It’s these previous build quality issues that OnePlus seems to have improved upon the most, and as far as I can tell there are no issues here with the build in any way, shape or form. There’s no weird digitizer issues, no yellowing screens, no faulty home buttons and no overheating issues, just an incredibly solid, well built device that you could mistake for any other high quality, premium Android phone. And that’s both the blessing and the curse of the OnePlus 3 from a hardware standpoint; while you’re getting an incredibly premium device for 2/3 of the cost of most premium Android phones, you’re not getting something that looks unique, which likely is a non-issue for the vast majority of folks out there. It’s just disappointing in a way from a company that’s sought out to differentiate itself so much both visually and in their use of materials in the past.
Performance and Memory
As can be expected from a Snapdragon 820 powered device, the OnePlus 3 is nothing short of a powerhouse in the performance department. Anything you can throw at this phone, from the latest high-quality 3D games, to minor video editing tasks that can be done on a touch screen, the OnePlus 3 simply does not slow down for anything. It also doesn’t get hot when firing through high-performance tasks either, something that can’t be said of every phone on the market.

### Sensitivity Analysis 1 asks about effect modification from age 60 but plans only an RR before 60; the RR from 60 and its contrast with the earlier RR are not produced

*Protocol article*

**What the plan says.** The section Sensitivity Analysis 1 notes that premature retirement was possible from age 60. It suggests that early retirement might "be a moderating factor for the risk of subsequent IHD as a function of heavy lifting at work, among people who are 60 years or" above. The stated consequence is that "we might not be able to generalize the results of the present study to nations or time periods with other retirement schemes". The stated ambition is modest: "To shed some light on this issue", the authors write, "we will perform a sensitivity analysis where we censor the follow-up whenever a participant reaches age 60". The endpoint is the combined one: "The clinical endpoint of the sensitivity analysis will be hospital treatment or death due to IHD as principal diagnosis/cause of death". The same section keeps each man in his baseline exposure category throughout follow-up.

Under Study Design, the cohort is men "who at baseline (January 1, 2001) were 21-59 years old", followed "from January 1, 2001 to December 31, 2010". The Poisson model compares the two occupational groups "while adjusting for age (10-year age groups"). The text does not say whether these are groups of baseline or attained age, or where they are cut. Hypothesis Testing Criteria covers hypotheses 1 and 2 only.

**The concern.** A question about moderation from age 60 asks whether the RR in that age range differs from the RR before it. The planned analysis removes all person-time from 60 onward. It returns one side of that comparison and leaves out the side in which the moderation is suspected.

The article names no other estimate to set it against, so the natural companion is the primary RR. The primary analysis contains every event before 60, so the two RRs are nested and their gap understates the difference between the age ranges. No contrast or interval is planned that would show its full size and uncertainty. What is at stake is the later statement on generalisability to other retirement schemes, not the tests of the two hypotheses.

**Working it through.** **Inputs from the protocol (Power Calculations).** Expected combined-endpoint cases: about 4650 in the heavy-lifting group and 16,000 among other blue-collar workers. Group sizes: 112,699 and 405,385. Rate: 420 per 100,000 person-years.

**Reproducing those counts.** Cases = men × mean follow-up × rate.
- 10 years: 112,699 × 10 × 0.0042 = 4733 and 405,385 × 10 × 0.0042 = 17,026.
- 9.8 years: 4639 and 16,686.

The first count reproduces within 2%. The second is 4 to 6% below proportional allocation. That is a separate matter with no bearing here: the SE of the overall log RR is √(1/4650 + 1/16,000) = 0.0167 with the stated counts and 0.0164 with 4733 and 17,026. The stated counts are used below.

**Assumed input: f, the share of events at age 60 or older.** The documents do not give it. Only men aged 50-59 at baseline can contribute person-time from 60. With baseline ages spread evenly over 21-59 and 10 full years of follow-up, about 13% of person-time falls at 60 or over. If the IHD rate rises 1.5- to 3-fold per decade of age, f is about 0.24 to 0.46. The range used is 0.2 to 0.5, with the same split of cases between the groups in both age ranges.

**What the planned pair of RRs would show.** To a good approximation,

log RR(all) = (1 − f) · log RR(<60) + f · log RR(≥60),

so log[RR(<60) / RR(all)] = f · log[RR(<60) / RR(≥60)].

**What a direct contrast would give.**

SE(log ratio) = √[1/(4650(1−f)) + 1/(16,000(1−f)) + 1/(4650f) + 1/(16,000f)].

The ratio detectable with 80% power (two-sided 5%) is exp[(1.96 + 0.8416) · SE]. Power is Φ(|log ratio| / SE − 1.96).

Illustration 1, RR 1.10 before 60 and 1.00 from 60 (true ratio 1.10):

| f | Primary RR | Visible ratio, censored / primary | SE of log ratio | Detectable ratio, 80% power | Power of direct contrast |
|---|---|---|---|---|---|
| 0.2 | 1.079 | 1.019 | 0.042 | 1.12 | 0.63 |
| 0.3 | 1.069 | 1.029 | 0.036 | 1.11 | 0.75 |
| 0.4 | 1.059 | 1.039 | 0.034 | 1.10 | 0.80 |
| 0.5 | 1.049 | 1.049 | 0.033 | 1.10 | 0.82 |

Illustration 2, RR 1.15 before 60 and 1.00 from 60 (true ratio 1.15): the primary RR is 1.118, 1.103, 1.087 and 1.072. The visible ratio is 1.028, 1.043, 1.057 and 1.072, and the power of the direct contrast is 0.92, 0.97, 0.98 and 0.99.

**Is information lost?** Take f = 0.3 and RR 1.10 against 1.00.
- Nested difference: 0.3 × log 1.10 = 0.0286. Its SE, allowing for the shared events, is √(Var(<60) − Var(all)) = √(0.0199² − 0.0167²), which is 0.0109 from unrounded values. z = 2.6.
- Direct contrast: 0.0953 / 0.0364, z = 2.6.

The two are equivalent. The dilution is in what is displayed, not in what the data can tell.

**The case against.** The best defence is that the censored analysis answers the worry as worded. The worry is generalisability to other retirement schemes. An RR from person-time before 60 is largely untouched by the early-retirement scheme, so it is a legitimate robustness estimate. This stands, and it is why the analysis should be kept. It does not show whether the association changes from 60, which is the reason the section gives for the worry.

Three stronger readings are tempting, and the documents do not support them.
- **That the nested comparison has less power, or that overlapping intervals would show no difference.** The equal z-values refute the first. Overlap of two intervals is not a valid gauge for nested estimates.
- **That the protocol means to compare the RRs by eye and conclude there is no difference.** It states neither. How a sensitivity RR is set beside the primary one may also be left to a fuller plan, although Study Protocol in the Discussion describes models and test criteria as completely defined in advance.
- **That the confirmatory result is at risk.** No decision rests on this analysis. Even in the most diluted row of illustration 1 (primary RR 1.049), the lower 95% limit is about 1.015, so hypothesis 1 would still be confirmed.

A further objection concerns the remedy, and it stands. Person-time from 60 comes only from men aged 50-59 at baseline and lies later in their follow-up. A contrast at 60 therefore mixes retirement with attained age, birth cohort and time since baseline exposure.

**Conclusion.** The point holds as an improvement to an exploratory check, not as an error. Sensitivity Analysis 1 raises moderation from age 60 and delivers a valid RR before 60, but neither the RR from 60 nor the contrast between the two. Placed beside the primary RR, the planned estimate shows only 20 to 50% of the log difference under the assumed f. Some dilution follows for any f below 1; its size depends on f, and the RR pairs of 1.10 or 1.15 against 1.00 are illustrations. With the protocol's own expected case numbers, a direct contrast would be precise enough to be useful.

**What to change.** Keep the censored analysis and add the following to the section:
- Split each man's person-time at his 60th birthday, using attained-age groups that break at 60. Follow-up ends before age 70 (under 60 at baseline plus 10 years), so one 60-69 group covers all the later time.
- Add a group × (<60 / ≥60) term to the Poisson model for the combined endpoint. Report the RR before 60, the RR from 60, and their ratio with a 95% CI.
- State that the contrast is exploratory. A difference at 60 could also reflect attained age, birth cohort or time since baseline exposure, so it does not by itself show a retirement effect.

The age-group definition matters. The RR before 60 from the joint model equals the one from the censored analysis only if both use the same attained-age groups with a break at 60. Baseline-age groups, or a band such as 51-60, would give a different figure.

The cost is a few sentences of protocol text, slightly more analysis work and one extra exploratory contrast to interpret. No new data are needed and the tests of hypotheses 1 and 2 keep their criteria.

6GB of RAM is an industry first too, and one that OnePlus can rightfully say was their entry into the 2016 spec race. The problem that’s been found, however, is that the phone won’t actually use all 6GB unless its modified. Out of the box it seems that 2-3GB is the maximum amount the phone will use at any given time, meaning 10-15 apps can be kept in memory until they are cleared out for new apps to be used. While 10-15 apps is certainly more than most users would ever need to navigate back through, the idea of having 6GB of RAM and not being able to fully utilize that, however silly the reason, just feels wrong. It’s clear that 6GB of RAM was used for more of a selling point on the spec list than actual usage, but this one isn’t a poor performer by any means.